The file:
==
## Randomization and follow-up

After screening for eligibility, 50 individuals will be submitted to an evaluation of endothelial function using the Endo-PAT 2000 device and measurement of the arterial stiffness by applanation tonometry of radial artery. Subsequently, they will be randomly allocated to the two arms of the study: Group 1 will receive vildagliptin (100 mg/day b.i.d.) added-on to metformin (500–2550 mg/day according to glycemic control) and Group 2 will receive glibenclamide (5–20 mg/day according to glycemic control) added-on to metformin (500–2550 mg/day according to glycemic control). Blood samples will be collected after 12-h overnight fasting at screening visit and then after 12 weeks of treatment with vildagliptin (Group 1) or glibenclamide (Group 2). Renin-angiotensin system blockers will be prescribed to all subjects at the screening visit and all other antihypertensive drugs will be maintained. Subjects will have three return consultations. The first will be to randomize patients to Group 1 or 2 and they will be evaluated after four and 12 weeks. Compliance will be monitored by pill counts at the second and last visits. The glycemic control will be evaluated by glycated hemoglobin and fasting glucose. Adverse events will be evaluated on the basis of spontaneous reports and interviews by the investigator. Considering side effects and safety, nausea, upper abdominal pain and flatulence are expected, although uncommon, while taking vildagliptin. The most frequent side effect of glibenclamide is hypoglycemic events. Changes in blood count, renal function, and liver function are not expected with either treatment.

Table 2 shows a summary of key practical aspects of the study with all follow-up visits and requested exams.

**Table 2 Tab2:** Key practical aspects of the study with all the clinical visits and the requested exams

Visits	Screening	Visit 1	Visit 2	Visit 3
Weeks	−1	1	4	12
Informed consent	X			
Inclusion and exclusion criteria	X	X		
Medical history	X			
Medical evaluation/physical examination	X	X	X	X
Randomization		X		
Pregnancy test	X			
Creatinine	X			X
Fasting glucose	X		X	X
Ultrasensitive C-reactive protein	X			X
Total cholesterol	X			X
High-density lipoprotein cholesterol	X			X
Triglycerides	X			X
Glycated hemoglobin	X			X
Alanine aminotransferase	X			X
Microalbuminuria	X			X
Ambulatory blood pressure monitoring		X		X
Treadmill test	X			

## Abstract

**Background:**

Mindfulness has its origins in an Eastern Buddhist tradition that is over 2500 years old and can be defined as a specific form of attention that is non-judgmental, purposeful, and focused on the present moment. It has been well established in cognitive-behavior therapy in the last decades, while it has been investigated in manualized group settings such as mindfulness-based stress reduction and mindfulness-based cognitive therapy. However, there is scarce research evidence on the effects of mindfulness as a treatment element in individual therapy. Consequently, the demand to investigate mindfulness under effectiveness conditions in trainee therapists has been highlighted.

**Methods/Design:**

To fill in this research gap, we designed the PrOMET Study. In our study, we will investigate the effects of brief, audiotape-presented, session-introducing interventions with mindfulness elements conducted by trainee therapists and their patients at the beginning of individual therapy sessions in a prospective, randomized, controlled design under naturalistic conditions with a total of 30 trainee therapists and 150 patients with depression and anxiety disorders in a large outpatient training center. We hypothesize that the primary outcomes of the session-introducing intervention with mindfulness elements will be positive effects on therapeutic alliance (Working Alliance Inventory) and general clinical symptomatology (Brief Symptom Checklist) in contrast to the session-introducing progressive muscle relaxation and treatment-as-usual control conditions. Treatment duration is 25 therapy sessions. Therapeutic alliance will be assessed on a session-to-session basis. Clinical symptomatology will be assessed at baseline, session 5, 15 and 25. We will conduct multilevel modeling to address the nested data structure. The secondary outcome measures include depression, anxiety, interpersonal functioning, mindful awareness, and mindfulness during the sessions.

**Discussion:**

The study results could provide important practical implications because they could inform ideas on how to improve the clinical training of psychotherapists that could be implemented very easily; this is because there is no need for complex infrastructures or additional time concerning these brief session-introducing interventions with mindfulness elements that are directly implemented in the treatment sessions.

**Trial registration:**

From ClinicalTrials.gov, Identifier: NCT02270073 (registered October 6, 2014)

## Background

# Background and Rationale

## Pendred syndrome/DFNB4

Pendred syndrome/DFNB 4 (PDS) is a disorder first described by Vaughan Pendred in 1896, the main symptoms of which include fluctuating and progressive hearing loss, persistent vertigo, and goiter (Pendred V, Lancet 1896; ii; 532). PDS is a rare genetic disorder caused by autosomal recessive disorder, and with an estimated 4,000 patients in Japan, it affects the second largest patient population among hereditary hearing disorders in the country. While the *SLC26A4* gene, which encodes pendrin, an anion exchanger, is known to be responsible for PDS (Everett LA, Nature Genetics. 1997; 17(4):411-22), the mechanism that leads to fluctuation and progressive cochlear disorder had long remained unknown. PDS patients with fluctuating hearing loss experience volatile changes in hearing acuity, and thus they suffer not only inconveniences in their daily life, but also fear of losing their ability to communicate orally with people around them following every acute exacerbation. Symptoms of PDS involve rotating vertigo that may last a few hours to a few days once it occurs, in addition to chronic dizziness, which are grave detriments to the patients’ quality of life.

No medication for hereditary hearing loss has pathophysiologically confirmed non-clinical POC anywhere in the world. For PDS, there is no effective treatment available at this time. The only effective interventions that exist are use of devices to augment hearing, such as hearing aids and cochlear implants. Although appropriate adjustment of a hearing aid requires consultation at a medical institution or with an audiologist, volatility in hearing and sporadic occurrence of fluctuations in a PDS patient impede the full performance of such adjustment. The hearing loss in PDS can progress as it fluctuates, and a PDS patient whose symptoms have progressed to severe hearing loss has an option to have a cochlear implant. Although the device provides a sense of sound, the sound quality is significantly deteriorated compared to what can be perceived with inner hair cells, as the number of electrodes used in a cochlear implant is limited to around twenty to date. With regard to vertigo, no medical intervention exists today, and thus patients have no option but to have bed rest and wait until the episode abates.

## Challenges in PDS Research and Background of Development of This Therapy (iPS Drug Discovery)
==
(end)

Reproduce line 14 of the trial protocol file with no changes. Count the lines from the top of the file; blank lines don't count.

Fasting glucose	X		X	X